9/11 "black box" cover-up at Ground Zero?
Two men who worked extensively in the wreckage of the World Trade Center claim they helped federal agents find three of the four "black boxes" from the jetliners that struck the towers on 9/11 - contradicting the official account.
Both the independent 9/11 Commission and federal authorities continue to insist that none of the four devices - a cockpit voice recorder (CVR) and flight data recorder (FDR) from the two planes - were ever found in the wreckage.
But New York City firefighter Nicholas DeMasi has written in a recent book -- self-published by several Ground Zero workers -- that he escorted federal agents on an all-terrain vehicle in October 2001 and helped them locate three of the four.
His account is supported by a volunteer, Mike Bellone, whose efforts at Ground Zero have been chronicled in the New York Times and elsewhere. Bellone said assisted DeMasi and the agents and that saw a device that resembling a "black box" in the back of the firefighter's ATV.
Their story raises the question of whether there was a some type of cover-up at Ground Zero. Federal aviation officials - blaming the massive devastation - have said the World Trade Center attacks seem to be the only major jetliner crashes in which the critical devices were never located.
A footnote to the 9/11 Commission Report issued this summer flatly states: "The CVRs and FDRs from American 11 and United 175" - the two planes that hit the Trade Center - "were not found."
And officials for the FBI - which oversaw the cleanup at Ground Zero - and the New York City Fire Department repeated this week that the devices were never recovered.
The "black boxes" - actually orange - could have provided valuable new information about the worst terror attack to ever take place on American soil.
The cockpit voice recorder uses two microphones to capture the sounds of the cockpit for the last 30 minutes of a doomed flight on a tape loop. In the case of the hijacked 9/11 jetliners, the devices should have captured any conversations or actions involving the hijackers, as well as radio transmissions.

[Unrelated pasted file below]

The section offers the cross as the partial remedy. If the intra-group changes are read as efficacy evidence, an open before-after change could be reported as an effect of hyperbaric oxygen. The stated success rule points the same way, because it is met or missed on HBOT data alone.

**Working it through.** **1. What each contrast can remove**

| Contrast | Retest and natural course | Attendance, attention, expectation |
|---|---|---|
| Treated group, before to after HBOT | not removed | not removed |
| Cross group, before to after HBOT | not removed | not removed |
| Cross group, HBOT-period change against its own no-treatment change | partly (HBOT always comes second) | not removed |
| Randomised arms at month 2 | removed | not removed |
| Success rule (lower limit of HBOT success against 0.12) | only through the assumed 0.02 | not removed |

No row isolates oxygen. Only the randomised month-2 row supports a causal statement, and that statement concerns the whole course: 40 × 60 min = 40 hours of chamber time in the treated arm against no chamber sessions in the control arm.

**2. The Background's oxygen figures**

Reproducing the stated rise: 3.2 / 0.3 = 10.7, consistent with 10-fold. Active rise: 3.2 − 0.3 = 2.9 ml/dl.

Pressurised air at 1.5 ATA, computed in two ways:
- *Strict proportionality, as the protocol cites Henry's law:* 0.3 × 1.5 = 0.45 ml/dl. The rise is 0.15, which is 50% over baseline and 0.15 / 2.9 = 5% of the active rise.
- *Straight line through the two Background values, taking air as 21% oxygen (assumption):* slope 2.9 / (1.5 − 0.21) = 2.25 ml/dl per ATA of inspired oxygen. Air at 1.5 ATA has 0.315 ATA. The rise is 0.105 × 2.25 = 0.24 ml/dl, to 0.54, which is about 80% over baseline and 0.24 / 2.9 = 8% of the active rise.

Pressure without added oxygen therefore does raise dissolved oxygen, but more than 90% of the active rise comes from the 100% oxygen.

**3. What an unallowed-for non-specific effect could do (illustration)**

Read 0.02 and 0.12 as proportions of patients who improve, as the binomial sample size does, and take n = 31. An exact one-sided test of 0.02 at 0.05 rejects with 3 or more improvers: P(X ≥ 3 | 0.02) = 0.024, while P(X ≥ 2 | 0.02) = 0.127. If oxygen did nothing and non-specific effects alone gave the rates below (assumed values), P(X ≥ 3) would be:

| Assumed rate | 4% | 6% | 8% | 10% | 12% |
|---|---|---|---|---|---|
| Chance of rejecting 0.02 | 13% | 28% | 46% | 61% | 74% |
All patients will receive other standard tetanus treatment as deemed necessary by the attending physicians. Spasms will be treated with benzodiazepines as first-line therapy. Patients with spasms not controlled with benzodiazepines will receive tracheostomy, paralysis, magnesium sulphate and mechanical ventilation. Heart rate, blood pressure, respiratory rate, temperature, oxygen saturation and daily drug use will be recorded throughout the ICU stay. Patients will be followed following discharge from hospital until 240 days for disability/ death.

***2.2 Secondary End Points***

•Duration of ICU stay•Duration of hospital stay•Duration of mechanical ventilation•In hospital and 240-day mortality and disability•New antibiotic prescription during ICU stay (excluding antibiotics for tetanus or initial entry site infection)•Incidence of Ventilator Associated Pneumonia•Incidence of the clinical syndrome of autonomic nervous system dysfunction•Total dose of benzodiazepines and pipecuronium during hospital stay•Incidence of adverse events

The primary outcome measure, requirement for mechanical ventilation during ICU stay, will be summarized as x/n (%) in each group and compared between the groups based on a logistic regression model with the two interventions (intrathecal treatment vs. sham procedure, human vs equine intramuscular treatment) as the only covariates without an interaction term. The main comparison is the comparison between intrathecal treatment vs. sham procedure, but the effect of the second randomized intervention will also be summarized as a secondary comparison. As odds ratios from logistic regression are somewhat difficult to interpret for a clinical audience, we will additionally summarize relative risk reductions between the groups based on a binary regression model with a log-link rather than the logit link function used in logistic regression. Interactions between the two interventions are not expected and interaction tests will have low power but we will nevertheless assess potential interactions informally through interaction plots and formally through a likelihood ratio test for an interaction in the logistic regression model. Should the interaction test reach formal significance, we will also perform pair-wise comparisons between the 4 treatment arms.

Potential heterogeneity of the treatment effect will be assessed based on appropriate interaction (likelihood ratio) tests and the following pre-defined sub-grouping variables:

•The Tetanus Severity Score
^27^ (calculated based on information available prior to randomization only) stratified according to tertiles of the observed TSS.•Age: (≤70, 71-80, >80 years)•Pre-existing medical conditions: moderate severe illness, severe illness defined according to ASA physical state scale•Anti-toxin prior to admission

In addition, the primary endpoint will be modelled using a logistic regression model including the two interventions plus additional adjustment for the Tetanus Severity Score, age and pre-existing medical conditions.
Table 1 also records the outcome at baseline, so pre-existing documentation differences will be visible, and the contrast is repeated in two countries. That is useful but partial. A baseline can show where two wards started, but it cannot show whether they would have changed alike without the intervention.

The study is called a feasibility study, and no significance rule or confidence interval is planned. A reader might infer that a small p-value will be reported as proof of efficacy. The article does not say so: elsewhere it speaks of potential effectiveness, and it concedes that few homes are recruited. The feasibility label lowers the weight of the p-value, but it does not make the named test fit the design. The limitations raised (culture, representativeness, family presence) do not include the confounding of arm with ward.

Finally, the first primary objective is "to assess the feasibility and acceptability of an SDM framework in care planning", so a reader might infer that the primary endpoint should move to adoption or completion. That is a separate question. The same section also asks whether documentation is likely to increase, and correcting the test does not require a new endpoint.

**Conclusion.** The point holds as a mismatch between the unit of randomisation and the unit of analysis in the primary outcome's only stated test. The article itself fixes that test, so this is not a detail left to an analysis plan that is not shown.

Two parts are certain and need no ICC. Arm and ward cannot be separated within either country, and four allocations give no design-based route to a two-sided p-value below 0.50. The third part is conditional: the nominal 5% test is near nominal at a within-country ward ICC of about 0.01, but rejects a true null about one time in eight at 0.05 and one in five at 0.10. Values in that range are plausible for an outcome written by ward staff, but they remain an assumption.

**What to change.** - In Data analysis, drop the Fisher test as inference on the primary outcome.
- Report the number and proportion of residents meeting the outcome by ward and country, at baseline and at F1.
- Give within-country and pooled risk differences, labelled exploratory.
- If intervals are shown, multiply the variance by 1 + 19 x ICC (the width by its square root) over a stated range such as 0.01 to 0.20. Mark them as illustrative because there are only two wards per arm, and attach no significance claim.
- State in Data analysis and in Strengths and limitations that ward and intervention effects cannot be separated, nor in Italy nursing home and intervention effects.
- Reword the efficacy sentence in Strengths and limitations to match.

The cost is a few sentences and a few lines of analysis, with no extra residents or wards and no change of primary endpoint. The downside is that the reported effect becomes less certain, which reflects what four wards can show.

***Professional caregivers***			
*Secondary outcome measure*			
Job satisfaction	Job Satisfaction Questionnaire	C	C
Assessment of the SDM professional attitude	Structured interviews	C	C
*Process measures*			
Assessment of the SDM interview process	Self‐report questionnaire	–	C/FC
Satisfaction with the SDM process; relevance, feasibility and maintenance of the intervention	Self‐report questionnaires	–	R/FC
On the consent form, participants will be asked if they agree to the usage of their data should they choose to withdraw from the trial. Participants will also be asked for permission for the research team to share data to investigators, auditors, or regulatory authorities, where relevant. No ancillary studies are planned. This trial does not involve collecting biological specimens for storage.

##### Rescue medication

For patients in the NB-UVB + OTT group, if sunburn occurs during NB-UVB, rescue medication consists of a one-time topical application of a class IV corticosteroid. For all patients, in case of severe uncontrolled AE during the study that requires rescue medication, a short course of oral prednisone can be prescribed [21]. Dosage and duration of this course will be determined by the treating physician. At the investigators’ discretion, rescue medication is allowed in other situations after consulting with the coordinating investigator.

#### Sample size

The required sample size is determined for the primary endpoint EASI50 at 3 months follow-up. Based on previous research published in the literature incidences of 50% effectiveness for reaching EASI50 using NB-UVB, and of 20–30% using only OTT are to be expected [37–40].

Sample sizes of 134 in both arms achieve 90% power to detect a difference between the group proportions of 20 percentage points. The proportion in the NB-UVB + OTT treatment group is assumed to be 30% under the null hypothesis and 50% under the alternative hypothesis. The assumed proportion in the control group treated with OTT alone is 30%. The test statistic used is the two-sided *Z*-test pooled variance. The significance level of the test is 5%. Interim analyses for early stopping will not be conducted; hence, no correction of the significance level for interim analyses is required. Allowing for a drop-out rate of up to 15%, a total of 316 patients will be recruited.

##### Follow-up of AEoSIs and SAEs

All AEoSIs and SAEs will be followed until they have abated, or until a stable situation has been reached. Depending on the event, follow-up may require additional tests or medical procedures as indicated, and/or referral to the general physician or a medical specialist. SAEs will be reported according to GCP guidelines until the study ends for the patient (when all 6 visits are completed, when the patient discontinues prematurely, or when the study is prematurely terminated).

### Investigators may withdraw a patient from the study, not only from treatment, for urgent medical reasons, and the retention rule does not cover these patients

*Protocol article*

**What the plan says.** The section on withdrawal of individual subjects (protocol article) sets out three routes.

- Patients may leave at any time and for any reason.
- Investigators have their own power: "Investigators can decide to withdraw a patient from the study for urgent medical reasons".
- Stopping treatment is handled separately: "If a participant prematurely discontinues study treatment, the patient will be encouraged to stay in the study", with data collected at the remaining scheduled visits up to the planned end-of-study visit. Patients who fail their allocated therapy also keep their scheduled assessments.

The flight data recorder records things like airspeed, heading, and altitude. Both devices - located in the tail of the airplane - emit loud "pings" so they can be located even in ocean jetliner crashes, like the 1996 explosion of TWA Flight 800 off Long Island.
They are built to survive an impact of enormous force - 3400 Gs - and a fire of 1100 degrees Celsius for one hour, somewhat higher than official estimates of the World Trade Center blaze.
"It's extremely rare that we don't get the recorders back. I can't recall another domestic case in which we did not recover the recorders," Ted Lopatkiewicz, spokesman for the National Transportation Safety Board, told CBS News in 2002. However, officials said little of the jets was recovered.
DeMasi was with now defunct Engine Company 261 in 2001. He wrote up his recollections of the Ground Zero recovery in a glossy book self-published by a group that calls itself Trauma Recovery Assistance for Children, or the TRAC Team. The book was published in 2003 but received little notice.
(There's more on the book and how people can get it at this site.)
DeMasi, an all-terrain vehicles hobbyist - said he donated 4 ATVs to the clean-up and became known as "the ATV Guy."
"At one point, I was asked to take Federal Agents around the site to search for the black boxes from the planes," he wrote. "We were getting ready to go out. My ATV was parked at the top of the stairs at the Brooks Brothers entrance area. We loaded up about a million dollars worth of equipment and strapped it into the ATV..."
"There were a total of four black boxes. We found three."
Efforts over several days to locate and interview DeMasi, who is now said to be with the FDNY's Marine Unit, were not successful.
But his account was verified by another member of the so-called TRAC Team, recovery site volunteer Bellone. He recalled FBI agents arriving for the search one day in early October, setting up their equipment near Brooks Brothers. He said he didn't go out with them on the ATV but observed their search.
At one point, Bellone said he observed the team with a box that appeared charred but was redish-orange with two white stripes. Pictures of the flight recorders on the NTSB and other Web sites show devices that are orange, with two white stripes.
"There was the one that I saw, and two others were recovered in different locations - but I wasn't there for the other two," Bellone said. He said the FBI agents left with the boxes.
If the account by DeMasi and Bellone is true, it's not clear what motive federal authorities would have for claiming they weren't found.
By the same token, however, it's not clear what incentive either man would have to lie.
An FBI spokesman in New York, Jim Margolin, said after checking with the leader of the Ground Zero investigation that none of the boxes were recovered.
Frank Gribbon, the FDNY spokesman, also said "no one in the Department is aware of the recovery of any of the airline "black boxes" at the WTC site."
Bellone has encounted some unrelated problems in connection with the TRAC group, however. In April, the New York Post reported (story not available online) that TRAC owned money to a number of creditors, including the company that published the book. Fire officials also told Bellone, who was made an honorary firefighter by a New York engine company, that he couldn't wear an official uniform on school visits.